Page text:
So bond markets were supposed to suffer heading into to 2014, and most everyone was wrong. Once everyone got on the same page about being wrong, then bond markets were supposed to supposed to be bath in nothing short of a miraculous confluence of previously unforeseen positive factors.
I hate the term 'paradigm shift' because it's played-out, but that's what was happening in late Spring. Clearly the original paradigm was off in some way, but then--as markets have a tendency to do--the opposite of that paradigm took over as the majority viewpoint. Bonds were supposed to do poorly. They didn't, so now maybe bonds are supposed to do great?
That's where the 'miraculous confluence' comes into play. Bloomberg articles on secret discoveries driving unprecedented long-bond demand, European QE potential, gloomy data internals (lack of wage inflation is a real thing, of course!), a sputtering out of the apparent housing rebound, you name it! If anything could be dressed up and paraded as a benefit to bond markets, it got the call.
Even skeptics raised eyebrows when 10yr yields hit 2.40, and it was at THAT point--that magical moment in financial markets--where enough of the stakeholders in a particular sector finally abandon previous positions that the grifting trade is finally crowded enough as to no longer be profitable. This was most hilariously obvious in the CFTC's official position report just before the 2.40 bounce that showed asset managers still betting that rates would move higher while "fast money" traders were betting on rates going lower.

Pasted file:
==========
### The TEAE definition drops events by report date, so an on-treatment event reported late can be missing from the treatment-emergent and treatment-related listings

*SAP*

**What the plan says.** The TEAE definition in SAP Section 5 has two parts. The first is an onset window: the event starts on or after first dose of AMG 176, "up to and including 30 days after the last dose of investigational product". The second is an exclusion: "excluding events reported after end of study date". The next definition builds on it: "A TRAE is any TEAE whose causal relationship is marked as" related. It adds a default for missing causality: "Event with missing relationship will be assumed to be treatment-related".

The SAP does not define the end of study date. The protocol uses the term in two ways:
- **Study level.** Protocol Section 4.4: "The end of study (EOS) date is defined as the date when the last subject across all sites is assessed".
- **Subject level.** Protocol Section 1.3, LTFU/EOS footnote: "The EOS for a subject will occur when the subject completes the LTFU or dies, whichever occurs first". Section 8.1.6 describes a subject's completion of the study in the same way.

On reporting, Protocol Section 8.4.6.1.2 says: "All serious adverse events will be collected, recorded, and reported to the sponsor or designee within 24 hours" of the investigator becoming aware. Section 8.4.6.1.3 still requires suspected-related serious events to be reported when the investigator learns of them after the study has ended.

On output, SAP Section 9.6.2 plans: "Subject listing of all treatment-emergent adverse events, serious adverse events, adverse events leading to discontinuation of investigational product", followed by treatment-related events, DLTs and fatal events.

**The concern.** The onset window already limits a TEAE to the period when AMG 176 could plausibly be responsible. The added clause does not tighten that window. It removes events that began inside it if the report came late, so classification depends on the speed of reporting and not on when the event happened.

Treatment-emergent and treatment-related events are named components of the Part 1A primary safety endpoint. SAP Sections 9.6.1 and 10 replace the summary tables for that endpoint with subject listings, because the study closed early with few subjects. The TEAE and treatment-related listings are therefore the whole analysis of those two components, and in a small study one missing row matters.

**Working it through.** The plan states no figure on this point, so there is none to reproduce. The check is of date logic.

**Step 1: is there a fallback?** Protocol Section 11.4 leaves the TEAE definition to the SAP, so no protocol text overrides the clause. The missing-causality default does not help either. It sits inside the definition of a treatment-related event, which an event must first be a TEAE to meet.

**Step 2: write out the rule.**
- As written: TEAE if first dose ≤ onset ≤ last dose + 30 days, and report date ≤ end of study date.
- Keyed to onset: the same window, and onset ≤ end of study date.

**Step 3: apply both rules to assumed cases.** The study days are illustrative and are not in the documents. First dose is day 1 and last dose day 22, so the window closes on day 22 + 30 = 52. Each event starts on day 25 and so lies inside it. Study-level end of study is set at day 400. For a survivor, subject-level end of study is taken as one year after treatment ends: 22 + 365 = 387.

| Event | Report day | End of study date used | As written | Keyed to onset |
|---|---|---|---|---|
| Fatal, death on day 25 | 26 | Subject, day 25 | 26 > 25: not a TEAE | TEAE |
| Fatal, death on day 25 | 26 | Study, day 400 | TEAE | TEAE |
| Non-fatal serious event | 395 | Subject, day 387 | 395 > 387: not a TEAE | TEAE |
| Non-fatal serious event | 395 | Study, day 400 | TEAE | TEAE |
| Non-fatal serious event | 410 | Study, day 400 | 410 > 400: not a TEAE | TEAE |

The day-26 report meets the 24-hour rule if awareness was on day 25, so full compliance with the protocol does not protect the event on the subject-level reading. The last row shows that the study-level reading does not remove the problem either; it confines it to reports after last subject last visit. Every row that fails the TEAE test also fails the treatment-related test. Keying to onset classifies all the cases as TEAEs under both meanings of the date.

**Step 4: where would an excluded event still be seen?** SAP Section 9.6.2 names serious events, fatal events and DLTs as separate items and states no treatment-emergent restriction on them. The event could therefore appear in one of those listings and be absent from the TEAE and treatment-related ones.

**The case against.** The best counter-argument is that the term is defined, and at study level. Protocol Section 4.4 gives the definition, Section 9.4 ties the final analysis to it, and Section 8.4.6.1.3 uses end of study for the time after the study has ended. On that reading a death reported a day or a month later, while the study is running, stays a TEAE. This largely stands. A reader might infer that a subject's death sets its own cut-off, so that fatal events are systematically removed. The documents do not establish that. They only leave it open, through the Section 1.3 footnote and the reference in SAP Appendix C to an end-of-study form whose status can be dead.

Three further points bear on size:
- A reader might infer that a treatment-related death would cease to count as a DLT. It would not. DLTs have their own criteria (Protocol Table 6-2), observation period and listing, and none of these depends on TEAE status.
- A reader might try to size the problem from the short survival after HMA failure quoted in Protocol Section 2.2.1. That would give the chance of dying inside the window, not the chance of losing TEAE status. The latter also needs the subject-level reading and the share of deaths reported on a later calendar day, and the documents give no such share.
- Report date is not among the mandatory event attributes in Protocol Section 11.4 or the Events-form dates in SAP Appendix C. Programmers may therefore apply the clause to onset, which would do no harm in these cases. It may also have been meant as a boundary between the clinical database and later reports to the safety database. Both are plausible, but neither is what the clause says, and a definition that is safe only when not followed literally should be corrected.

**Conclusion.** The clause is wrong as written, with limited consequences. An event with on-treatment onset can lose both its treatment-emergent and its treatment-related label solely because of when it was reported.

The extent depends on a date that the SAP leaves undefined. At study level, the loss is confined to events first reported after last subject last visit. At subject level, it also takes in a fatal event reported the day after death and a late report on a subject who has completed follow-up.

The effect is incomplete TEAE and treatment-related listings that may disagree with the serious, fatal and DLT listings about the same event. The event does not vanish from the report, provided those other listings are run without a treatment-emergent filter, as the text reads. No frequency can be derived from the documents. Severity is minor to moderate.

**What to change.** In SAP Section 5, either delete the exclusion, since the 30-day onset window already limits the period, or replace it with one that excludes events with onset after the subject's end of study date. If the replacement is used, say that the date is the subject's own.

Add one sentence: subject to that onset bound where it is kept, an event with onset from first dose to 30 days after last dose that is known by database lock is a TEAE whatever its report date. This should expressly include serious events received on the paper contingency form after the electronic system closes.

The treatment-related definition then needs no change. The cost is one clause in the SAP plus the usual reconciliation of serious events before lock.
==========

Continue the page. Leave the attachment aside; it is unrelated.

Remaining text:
In that situation, the nimble, leveraged traders can "stop out" the stuffy old-fashioned asset managers who are puzzled by the incessant bullishness but nonetheless forced to become buyers because their short positions are so far out of the money. Basically, the guys in the fast boats convince the battleships to turn in the river. Once they turned, the bounce at 2.40 was in and we've been heading the other direction ever since.
What's the point?
Considering that the technicals in the chart above are in a position considered "bad for now, but also primed for a reversal," all we'd really need to get a fairly decent reversal would be a big enough set of events. Enter Thursday, the oasis of potential in the otherwise barren week.
Now... there's no way to know how the data will come in ahead of time. Indeed it could come in stronger and keep the bad times rolling for rates. But if it comes in weak enough--especially if there's consensus among today's several important reports--it could help trigger a shift in the technicals and at least open the door for a deeper correction heading into next week's busier calendar.
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